Transaction Management Overview Transactions Concurrency in a by dandanhuanghuang

VIEWS: 2 PAGES: 3

									                                                                                      Transactions
                                                                              y   Concurrent execution of user programs is essential for
                                                                                  good DBMS performance.
                                                                                      Because disk accesses are frequent, and relatively slow, it is
        Transaction Management Overview                                           –
                                                                                      important to keep the cpu humming by working on several
                                                                                      user programs concurrently.

                                         Chapter 18                           y   A user’s program may carry out many operations on
                                                                                  the data retrieved from the database, but the DBMS is
                                                                                  only concerned about what data is read/written
                                                                                  from/to the database.
                                                                              y   A transaction is the DBMS’s abstract view of a user
                                                                                  program: a sequence of reads and writes.
Database Management Systems, 2nd Edition. R. Ramakrishnan and J. Gehrke   1   Database Management Systems, 2nd Edition. R. Ramakrishnan and J. Gehrke                   2




        Concurrency in a DBMS                                                         Atomicity of Transactions
y   Users submit transactions, and can think of each                          y   A transaction might commit after completing all its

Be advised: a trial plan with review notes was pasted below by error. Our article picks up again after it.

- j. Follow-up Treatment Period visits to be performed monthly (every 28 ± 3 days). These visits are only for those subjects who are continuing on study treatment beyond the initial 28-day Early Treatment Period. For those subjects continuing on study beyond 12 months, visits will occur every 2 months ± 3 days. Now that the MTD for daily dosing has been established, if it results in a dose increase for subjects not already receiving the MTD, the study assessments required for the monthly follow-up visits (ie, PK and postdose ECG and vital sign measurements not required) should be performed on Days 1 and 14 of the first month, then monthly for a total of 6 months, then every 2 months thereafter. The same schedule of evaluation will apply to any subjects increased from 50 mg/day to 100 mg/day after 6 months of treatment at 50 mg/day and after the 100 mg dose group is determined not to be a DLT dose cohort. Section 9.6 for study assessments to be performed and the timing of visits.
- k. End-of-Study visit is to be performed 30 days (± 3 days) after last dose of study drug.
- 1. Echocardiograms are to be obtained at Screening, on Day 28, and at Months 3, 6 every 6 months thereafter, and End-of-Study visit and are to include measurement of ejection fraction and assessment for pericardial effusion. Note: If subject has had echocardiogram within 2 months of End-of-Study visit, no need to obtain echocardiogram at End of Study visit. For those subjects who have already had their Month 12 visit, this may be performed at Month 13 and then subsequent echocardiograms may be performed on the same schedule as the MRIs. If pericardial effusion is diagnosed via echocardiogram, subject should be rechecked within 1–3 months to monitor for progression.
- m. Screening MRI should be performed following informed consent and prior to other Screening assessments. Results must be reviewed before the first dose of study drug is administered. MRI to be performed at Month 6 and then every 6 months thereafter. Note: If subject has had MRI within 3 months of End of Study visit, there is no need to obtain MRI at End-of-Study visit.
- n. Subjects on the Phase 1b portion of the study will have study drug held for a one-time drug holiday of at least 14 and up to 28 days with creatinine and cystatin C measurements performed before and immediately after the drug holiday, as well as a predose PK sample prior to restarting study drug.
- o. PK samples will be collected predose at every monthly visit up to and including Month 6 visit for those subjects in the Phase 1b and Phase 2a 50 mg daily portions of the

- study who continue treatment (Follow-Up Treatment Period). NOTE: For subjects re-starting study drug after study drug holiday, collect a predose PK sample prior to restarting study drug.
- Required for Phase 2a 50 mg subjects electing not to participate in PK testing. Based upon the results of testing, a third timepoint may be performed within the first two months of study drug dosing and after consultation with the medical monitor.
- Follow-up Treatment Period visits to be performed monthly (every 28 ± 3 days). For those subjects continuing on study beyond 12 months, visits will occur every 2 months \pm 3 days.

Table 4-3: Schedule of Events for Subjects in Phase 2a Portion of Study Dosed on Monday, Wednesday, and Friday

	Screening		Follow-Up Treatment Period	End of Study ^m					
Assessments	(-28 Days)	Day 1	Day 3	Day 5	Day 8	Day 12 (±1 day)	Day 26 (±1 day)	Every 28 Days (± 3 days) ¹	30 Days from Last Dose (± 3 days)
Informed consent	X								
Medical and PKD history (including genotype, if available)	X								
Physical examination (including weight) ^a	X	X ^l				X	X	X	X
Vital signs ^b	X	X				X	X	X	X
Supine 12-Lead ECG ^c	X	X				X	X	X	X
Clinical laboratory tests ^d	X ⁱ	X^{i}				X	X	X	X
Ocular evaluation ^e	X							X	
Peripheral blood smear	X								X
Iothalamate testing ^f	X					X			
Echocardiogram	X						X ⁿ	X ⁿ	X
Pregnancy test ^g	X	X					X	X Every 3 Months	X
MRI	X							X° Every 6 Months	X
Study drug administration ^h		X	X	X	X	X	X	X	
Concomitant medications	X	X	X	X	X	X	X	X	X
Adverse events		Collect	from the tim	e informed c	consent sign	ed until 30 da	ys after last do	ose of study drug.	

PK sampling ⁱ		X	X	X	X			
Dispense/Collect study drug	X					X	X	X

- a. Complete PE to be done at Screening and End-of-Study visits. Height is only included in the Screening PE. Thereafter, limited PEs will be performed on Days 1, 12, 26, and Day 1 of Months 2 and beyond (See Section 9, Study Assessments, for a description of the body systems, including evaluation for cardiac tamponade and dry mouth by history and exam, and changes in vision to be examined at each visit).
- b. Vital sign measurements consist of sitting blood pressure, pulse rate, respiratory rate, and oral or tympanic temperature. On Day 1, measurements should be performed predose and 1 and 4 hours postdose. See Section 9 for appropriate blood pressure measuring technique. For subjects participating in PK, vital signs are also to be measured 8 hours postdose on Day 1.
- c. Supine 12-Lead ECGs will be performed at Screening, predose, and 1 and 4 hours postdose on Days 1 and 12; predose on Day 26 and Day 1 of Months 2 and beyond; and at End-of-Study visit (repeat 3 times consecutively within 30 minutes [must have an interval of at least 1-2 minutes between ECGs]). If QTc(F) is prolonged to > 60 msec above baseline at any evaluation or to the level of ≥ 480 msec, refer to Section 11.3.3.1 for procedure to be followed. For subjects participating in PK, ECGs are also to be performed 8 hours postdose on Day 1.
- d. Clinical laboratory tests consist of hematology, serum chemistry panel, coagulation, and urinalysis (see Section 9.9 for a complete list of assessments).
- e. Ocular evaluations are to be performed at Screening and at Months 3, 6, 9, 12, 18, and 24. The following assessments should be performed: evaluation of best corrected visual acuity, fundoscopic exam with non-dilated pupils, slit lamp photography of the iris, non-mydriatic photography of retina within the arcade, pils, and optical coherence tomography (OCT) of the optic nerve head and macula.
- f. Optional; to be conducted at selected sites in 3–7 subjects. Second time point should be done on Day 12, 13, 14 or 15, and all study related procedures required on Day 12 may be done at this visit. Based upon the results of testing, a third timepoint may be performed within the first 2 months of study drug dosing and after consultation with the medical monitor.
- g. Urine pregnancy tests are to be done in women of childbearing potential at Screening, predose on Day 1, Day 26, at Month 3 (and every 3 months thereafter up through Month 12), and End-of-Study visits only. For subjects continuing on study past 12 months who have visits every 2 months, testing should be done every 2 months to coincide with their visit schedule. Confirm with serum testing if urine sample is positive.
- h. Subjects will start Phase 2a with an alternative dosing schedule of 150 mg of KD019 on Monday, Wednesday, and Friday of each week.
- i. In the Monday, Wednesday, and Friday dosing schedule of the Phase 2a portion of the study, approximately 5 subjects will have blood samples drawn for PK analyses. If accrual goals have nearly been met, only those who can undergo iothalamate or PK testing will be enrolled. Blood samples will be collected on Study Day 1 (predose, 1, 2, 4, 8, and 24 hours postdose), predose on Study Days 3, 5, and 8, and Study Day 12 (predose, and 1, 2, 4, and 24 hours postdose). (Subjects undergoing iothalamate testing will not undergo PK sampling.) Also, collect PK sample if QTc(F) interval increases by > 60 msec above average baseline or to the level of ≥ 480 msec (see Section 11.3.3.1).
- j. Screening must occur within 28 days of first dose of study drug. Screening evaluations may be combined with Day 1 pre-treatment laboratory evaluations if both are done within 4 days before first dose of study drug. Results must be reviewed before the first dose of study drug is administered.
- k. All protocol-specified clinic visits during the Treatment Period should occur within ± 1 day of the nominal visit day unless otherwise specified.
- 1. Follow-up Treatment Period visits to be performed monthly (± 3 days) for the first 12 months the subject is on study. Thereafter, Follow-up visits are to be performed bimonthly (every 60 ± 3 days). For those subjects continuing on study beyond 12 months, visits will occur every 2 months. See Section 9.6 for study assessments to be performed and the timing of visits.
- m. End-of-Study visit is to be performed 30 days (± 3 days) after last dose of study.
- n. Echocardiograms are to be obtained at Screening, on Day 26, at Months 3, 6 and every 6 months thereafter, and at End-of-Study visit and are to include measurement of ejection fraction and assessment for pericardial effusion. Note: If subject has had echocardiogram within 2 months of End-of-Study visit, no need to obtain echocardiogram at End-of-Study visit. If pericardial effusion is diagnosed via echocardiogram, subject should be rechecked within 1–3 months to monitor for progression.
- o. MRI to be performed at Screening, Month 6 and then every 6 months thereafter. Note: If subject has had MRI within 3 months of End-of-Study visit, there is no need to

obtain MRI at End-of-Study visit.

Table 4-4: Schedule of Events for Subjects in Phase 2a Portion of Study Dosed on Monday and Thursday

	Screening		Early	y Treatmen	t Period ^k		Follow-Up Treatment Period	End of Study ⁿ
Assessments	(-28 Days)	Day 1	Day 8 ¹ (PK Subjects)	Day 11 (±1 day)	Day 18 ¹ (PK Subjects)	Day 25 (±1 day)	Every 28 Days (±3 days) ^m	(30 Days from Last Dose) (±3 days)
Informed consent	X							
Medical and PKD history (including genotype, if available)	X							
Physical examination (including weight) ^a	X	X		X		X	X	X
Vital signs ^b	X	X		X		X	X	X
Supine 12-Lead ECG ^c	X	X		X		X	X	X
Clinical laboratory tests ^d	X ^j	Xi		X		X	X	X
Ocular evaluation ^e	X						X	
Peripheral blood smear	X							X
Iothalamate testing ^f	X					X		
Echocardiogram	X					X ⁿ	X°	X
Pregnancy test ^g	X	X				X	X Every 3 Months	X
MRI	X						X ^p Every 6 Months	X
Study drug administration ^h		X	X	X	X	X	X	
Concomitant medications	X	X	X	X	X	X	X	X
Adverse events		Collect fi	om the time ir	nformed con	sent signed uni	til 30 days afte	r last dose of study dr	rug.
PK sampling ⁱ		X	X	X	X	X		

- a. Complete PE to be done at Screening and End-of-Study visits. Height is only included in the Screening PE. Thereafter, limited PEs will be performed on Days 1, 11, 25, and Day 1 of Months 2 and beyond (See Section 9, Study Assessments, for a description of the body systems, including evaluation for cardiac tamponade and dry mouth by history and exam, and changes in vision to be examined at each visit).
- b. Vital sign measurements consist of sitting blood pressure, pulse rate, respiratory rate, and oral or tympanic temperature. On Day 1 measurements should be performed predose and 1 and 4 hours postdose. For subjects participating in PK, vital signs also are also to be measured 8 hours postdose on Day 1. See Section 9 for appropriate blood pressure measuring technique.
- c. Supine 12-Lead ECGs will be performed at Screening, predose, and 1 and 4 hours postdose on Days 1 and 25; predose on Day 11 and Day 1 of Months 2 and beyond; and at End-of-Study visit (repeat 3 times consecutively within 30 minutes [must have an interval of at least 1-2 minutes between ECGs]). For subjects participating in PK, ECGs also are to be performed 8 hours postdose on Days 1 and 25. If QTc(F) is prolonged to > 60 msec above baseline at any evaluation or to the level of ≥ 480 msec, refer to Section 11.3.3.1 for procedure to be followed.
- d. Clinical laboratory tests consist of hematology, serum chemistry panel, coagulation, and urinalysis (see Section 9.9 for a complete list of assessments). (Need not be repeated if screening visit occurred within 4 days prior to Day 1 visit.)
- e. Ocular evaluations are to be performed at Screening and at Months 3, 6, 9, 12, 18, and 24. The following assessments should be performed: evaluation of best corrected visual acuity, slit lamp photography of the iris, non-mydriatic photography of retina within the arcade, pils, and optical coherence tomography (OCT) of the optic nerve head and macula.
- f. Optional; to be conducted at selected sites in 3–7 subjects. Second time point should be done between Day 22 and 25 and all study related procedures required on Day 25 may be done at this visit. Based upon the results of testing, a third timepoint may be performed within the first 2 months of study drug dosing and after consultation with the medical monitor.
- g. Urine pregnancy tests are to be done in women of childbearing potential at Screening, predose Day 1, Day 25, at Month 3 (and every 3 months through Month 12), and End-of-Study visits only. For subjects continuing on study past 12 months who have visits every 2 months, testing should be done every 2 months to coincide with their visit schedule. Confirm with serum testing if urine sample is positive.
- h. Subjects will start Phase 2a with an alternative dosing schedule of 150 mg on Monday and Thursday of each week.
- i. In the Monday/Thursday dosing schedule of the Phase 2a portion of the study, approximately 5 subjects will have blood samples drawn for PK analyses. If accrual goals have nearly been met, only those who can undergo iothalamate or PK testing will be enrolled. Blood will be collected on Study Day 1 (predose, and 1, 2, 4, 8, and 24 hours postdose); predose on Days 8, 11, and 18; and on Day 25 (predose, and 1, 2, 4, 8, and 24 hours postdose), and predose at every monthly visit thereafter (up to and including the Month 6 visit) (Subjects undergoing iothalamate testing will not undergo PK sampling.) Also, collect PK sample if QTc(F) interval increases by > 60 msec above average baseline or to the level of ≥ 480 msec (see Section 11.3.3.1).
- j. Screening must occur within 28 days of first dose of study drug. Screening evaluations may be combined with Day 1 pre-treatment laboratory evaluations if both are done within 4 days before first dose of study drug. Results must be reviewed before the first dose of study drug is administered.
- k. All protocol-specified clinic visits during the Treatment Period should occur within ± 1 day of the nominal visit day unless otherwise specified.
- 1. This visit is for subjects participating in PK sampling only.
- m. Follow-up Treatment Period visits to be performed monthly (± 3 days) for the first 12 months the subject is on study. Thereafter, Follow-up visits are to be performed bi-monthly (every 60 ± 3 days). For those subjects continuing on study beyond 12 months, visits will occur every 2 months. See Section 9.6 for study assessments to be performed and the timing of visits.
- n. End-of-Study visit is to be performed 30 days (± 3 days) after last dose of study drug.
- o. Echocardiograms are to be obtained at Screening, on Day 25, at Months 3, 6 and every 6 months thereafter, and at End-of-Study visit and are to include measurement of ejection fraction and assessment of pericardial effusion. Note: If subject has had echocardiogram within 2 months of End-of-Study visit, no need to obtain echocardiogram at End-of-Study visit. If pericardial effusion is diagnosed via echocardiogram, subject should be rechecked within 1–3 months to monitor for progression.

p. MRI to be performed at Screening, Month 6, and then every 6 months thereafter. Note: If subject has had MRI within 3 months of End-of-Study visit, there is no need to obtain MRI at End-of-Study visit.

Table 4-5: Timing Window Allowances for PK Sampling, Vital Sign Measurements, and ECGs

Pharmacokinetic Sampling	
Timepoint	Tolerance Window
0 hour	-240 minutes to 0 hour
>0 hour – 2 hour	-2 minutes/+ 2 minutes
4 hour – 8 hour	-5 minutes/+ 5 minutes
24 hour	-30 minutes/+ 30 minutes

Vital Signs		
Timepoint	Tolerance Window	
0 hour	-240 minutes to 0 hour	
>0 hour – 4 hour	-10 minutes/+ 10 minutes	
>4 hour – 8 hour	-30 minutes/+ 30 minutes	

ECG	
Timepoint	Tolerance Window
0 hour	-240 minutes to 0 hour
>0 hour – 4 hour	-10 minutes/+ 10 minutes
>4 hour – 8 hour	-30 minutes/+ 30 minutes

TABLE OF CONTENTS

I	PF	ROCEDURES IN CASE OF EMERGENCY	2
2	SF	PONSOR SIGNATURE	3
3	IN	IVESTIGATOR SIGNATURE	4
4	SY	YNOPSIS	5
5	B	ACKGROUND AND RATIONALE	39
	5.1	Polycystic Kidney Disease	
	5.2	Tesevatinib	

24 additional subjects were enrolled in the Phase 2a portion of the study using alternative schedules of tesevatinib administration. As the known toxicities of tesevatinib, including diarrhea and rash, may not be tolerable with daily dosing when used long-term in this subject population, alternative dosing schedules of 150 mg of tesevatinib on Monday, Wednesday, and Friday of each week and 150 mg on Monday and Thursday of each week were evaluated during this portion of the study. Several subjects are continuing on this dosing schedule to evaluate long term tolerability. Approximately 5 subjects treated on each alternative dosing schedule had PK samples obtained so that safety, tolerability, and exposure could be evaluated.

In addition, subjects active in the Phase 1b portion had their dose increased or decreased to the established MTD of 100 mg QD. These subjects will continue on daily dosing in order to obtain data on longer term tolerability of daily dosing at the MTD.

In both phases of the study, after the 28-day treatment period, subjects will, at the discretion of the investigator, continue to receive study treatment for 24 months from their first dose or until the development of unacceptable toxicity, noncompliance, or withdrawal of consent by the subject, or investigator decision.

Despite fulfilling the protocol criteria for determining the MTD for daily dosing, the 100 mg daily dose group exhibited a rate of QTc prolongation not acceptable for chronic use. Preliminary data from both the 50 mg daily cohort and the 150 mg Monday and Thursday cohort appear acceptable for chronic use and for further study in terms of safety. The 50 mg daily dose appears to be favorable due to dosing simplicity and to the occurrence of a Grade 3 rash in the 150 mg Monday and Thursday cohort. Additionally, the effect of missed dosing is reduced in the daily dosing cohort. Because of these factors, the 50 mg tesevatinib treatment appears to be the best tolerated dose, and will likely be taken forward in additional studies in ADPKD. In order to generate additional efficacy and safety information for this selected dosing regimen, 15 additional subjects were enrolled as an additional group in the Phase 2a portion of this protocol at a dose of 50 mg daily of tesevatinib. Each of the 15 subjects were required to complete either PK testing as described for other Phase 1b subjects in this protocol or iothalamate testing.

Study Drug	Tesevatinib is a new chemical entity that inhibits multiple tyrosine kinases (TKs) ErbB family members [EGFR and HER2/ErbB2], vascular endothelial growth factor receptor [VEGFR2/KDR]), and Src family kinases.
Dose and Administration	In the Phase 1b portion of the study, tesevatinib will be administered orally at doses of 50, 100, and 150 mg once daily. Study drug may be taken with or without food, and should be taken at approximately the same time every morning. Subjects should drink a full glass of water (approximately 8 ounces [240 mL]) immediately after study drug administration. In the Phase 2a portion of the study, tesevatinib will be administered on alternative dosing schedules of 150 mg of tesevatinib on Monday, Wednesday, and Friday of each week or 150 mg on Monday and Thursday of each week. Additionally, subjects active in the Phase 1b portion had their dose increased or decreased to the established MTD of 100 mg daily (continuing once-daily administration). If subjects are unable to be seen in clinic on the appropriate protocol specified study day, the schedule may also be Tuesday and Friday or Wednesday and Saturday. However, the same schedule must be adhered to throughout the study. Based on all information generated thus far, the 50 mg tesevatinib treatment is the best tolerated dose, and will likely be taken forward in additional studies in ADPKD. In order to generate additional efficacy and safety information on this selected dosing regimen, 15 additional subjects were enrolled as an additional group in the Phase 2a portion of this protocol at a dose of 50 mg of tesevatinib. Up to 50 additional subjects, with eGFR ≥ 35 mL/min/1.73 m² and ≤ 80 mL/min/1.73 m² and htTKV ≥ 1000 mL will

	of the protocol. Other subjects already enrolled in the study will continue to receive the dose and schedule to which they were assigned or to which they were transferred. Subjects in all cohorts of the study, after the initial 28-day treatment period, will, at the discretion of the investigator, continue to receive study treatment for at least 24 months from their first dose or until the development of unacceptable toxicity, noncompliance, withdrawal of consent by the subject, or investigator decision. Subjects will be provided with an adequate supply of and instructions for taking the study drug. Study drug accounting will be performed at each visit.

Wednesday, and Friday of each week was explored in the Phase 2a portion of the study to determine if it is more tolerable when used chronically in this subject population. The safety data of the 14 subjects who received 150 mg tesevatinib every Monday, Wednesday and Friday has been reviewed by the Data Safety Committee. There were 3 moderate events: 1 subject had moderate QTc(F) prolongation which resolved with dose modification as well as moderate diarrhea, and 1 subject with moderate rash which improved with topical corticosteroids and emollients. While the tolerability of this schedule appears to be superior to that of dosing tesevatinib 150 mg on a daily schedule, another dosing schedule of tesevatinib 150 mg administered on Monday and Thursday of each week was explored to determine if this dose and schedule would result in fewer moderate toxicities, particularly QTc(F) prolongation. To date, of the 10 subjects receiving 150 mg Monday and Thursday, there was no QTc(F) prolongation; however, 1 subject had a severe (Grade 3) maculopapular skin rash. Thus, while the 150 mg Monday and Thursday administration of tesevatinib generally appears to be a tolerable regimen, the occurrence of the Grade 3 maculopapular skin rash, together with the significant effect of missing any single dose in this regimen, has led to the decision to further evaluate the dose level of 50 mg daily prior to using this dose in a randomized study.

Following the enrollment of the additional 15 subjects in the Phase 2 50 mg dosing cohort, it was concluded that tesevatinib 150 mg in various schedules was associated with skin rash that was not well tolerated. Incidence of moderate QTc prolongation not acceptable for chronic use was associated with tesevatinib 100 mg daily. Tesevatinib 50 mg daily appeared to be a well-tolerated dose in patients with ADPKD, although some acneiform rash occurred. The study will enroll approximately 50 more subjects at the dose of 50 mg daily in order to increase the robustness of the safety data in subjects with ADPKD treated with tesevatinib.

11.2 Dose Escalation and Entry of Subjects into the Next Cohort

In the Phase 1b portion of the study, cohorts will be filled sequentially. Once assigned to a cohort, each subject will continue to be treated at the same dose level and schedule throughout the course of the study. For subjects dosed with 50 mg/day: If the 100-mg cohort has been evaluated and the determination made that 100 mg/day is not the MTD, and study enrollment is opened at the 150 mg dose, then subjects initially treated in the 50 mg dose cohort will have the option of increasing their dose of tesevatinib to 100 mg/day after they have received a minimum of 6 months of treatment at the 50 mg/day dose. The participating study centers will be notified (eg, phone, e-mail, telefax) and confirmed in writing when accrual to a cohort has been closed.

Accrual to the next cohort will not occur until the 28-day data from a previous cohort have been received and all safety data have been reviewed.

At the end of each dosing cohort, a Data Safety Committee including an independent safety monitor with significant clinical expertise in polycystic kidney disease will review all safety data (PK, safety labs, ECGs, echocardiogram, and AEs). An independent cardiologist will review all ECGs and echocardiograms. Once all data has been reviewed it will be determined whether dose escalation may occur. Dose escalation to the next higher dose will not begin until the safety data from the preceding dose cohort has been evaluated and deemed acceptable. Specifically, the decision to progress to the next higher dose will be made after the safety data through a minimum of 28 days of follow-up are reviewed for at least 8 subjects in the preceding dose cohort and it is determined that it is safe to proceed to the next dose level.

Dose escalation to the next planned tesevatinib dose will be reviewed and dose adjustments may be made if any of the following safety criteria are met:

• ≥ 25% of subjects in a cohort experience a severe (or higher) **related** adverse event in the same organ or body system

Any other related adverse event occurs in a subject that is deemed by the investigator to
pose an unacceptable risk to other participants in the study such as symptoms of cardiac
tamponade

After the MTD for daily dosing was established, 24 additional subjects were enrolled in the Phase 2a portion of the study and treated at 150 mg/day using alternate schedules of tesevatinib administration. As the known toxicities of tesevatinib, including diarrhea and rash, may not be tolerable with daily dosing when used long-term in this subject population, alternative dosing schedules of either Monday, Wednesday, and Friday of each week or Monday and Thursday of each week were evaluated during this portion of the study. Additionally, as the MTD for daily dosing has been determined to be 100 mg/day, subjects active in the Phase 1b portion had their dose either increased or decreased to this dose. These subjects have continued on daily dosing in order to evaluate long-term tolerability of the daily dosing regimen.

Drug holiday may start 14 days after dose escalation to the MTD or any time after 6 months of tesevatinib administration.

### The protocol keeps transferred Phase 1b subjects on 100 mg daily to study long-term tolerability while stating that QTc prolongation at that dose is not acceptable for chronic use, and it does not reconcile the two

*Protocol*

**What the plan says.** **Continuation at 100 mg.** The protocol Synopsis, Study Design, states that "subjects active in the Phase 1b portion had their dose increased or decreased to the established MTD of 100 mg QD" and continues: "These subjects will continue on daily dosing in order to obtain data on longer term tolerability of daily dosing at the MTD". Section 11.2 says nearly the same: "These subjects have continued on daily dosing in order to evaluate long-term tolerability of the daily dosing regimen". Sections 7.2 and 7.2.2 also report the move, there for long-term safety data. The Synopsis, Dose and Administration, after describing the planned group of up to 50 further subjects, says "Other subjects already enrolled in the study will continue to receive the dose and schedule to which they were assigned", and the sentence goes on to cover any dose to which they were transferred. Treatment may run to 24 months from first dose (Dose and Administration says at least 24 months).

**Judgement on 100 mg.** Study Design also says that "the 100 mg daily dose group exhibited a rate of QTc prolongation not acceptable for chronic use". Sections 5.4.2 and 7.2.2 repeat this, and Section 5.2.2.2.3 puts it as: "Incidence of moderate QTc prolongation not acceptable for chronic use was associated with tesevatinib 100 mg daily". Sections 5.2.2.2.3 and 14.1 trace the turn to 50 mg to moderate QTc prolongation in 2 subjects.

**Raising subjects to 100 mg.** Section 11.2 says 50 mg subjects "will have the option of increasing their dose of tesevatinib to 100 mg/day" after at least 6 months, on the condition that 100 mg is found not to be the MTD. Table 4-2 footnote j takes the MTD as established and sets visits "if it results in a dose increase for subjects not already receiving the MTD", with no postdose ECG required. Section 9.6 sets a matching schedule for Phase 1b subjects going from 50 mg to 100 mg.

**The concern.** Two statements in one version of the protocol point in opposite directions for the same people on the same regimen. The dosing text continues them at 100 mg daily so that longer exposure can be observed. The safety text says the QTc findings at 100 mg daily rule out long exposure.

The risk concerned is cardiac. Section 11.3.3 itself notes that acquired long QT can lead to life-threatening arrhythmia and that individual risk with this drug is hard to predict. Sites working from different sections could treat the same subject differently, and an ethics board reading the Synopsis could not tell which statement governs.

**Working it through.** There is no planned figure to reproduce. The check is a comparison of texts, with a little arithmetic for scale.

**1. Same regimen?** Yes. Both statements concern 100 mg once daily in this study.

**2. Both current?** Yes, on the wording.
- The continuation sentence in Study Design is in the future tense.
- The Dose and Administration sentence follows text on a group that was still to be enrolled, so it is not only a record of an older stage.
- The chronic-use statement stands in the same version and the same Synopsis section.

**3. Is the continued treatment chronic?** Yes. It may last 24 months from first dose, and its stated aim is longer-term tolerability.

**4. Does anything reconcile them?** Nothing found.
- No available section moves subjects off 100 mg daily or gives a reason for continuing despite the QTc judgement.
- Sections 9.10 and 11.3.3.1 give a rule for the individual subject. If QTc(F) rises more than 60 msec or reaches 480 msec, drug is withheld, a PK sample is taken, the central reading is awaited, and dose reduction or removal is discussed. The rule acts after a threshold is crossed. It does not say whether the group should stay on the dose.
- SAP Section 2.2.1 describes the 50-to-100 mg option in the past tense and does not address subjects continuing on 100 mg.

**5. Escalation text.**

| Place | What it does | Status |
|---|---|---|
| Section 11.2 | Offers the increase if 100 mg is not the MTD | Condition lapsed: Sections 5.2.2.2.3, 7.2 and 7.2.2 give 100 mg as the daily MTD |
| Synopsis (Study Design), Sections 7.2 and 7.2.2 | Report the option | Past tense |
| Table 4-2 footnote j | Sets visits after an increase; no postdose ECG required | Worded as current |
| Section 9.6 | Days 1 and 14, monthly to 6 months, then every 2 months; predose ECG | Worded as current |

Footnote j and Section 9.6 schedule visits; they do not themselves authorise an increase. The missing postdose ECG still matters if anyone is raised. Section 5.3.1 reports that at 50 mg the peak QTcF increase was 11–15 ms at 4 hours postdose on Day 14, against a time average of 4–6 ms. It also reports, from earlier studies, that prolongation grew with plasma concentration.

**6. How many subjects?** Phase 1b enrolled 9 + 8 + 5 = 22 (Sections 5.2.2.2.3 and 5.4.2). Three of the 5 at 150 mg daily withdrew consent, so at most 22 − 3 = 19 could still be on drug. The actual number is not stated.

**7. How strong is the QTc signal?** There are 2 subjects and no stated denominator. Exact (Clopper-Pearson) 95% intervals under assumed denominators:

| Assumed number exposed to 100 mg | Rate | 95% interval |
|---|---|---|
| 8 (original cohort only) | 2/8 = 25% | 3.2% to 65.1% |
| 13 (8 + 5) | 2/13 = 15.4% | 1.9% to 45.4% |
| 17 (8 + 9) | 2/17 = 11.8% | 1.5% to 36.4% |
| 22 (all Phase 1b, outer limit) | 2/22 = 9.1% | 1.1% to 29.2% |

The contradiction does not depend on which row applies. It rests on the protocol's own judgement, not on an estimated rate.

transaction as executing by itself.                                           actions, or it could abort (or be aborted by the DBMS)
    –   Concurrency is achieved by the DBMS, which interleaves                    after executing some actions.
        actions (reads/writes of DB objects) of various transactions.
                                                                              y   A very important property guaranteed by the DBMS
    –   Each transaction must leave the database in a consistent
                                                                                  for all transactions is that they are atomic. That is, a
        state if the DB is consistent when the transaction begins.
                                                                                  user can think of a Xact as always executing all its
         x DBMS will enforce some ICs, depending on the ICs
           declared in CREATE TABLE statements.                                   actions in one step, or not executing any actions at all.
         x Beyond this, the DBMS does not really understand the
                                                                                  –   DBMS logs all actions so that it can undo the actions of
           semantics of the data. (e.g., it does not understand how                   aborted transactions.
           the interest on a bank account is computed).
y   Issues: Effect of interleaving transactions, and crashes.
Database Management Systems, 2nd Edition. R. Ramakrishnan and J. Gehrke   3   Database Management Systems, 2nd Edition. R. Ramakrishnan and J. Gehrke                   4




        Example                                                                       Example (Contd.)
y   Consider two transactions (Xacts):                                        y   Consider a possible interleaving (schedule):